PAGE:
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What is Israeli | Graduates 2014

Photo: Emmy Nikolayevsky | Photography: Itzik Biran
Category: Features

The main theme of the graduate fashion show held by the Department of Fashion Design at WIZO Haifa Academy of Design, was “Israeliness”. Twenty-one graduates took the stage with their graduate collections on which they had labored over the past year, and presented their interpretation of the subject.

The annual fashion show of the Department of Fashion Design at WIZO Haifa Academy of Design was held yesterday. The show, which signaled the opening of “graduates month”, revolved around the subject of Israeliness. Contrary to convention, the department’s faculty decided to give the students a theme for their various graduate collections – Israeliness. Each student interpreted the subject in his or her own way, and twenty-one collections took the stage, expressing a range of fashion styles, from tailored garments to evening gowns and street wear. A number of themes linked the different collections, first and foremost use of synthetic fabrics. Shiny, transparent, solid, nylon, and metallic fabrics were prominent on the runway, and raise the question whether use of these fabrics under the imposed title of “Israeliness” constitutes a criticism (even if not conscious) of the requirement to design a graduate collection under a dictated subject. Another was the use of a monochromatic palette – some used various shades of a single color, while others created collections in which each outfit was assigned its own single color.

We selected the most striking collections:

Irit Lustgarten | Photography: Itzik Biran
Irit Lustgarten | Photography: Itzik Biran

Irit Lustgarten

Initial thoughts: Geometry, transparencies, candy wrappers, Yaacov Agam, futuristic, metallic, shiny, prints, fascinating color clashes.

Made an impression on us: When the first model came out, the clashes of colors, the prints, and lines dazzled us, but with each design that followed, the collection coalesced in its fascinating use of colors, which at first grated and in the end came together to form an interesting and successful textile interpretation. Even without reading the text that accompanied each of the collections, it was clear that Yaacov Agam was present in each pocket and every stitch.

A flash of genius: The use of silvery materials and prints evoked water, and clearly simulated, albeit not literally or immediately, Agam’s fountains.

Reut Kalifa | Photography: Itzik Biran
Reut Kalifa | Photography: Itzik Biran

Reut Kalifa

Initial thoughts: Sequins, sparkling surfaces, hand embroidery, deconstructed symbols, Star of David, menorah, transparency, prints.

Made an impression on us: Despite the lack of uniformity in the level of the designs, the collection was interesting and managed to create a look that was simultaneously modest and bold. The subject of layers was accorded a somewhat different meaning when Kalifa chose to combine transparent and printed fabrics; the movement of the layers – separately and together – managed to accord added value to the familiar subject of layers. Particularly striking were the two coats – one printed and then sequined and beaded, and the other, a white coat with Neoprene (a fabric originally intended for diving suits) panels, and a black spine made from sequins.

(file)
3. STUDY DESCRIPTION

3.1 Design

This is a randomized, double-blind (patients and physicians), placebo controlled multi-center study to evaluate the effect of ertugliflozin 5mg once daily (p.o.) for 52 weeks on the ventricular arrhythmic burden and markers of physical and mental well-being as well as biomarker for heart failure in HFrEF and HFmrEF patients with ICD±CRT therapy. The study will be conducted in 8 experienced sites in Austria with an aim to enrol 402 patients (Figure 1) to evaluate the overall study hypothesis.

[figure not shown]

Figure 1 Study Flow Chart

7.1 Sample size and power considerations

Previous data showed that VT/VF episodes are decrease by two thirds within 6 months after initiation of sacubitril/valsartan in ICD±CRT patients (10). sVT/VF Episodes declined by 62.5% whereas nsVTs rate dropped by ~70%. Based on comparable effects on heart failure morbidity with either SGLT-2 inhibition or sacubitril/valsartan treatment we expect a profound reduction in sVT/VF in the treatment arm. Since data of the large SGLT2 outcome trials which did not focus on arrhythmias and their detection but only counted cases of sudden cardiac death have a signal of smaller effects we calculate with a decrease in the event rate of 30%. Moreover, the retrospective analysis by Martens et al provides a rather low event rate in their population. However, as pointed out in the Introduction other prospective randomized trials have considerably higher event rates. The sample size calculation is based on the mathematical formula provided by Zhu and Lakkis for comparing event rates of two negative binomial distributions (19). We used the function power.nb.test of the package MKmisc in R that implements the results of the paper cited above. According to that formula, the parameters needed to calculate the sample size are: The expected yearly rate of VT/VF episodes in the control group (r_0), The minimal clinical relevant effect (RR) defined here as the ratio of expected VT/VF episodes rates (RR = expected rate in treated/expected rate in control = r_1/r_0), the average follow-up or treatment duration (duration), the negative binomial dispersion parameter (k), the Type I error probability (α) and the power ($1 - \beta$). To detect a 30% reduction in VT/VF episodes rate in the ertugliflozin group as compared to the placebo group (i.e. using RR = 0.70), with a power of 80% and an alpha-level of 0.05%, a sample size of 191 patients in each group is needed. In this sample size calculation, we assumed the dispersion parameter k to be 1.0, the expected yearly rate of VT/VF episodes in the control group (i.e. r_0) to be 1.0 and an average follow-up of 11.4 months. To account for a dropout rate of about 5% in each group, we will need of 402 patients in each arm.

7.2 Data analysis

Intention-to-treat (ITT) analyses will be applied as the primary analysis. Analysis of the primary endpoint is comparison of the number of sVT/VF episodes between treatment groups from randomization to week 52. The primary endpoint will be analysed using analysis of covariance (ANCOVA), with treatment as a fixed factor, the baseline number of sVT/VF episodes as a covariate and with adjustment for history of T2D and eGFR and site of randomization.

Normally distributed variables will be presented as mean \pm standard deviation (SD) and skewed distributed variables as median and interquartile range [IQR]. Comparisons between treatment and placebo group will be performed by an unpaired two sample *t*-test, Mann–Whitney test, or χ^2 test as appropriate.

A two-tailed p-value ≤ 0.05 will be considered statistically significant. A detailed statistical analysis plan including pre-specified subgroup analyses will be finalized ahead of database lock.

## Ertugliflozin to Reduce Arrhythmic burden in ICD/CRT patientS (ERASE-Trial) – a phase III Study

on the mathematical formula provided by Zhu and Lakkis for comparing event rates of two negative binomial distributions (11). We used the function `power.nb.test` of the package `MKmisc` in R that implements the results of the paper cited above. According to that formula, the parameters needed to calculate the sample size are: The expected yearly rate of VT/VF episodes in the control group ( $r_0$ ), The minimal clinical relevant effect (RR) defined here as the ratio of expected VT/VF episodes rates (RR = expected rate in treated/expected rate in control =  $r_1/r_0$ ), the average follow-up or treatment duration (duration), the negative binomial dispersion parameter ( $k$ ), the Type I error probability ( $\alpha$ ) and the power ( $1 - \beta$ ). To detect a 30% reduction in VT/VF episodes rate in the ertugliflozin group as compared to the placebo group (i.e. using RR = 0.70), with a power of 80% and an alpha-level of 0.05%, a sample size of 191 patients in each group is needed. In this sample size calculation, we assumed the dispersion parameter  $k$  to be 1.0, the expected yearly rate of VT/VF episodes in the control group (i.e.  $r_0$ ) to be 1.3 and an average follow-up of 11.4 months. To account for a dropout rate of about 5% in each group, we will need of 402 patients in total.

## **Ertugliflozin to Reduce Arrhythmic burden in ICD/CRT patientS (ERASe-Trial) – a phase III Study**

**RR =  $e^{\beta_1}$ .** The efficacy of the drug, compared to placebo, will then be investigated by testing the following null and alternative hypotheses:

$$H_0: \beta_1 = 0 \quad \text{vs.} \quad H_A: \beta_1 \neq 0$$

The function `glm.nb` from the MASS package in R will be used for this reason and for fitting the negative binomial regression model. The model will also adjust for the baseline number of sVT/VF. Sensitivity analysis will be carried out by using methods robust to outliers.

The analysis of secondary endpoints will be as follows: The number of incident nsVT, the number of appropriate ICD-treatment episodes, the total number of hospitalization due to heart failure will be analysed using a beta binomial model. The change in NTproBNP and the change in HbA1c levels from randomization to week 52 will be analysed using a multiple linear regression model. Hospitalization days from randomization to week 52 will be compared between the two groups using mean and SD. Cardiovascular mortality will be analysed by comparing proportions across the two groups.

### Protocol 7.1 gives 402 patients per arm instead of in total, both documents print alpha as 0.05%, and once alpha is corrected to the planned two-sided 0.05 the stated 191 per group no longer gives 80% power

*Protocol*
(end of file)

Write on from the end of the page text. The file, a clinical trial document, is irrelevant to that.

A flash of genius: The white coat: precise, exciting, unique, and timeless.

Emmy Nikolayevsky | Photography: Itzik Biran
Emmy Nikolayevsky | Photography: Itzik Biran
Emmy Nikolayevsky | Photography: Itzik Biran
Emmy Nikolayevsky | Photography: Itzik Biran

Emmy Nikolayevsky

Initial thoughts: Colorful, prints, humor, textures, playful, quilting, interesting silhouettes, Israeliness.

Made an impression on us: The first impression was of a graduate who enjoyed creating her graduate project. Although her Israeliness is literal and shouts from all her designs, the result was fun, lighthearted, pleasant, and also shattered some conventions. The colors were prominent but not self-evident (orange-blue is not a common combination, and her choice of shades was accurate), the volumes of the garments accorded the collection an entertaining tone, quilts that are usually associated with the heaviness of winter coats, were translated into light, summery fabrics in the form of an innocent/childish/naïve pinafore dress printed with the familiar logo “Made in Israel”; while a flowery fabric was chosen for a kind of man’s waistcoat. The prints piled one atop the other in the outfits created density but avoided the heaviness that usually attends them.

A flash of genius: The letters hidden in the Babushka dress, with its intentional geometry and purpose, and an entertaining game for the audience.

Ortal Yehezkel | Photography: Itzik Biran
Ortal Yehezkel | Photography: Itzik Biran

Ortal Yehezkel

Initial thoughts: Monochrome, cream, white, yellow, knits, textures, layers, geometry, capes, coarseness, softness, natural, wild, whole.

Made an impression on us: The accurate and noteworthy styling, the interesting cuts, the wild feeling. The coarse textures were reminiscent of desert shepherds’ capes, and the yellow outfits of the blazing sun beating down on them. The balance between coarse and delicate, and between the layers and the exposed parts of the body was precise and sensitive. There was a sense of the collection being whole, of the outfits comprising it supporting each other, while being interesting in their own right as well. This collection managed to optimally convey that is was the sum of all its parts.

A flash of genius: We did not imagine that one collection could contain so many versions of a cape. The collection, which was well put together and fashionable, gave a feeling that this is how the Queen of the Desert should dress if the extreme journey were to be undertaken in style and chic.

Good luck to all the graduates!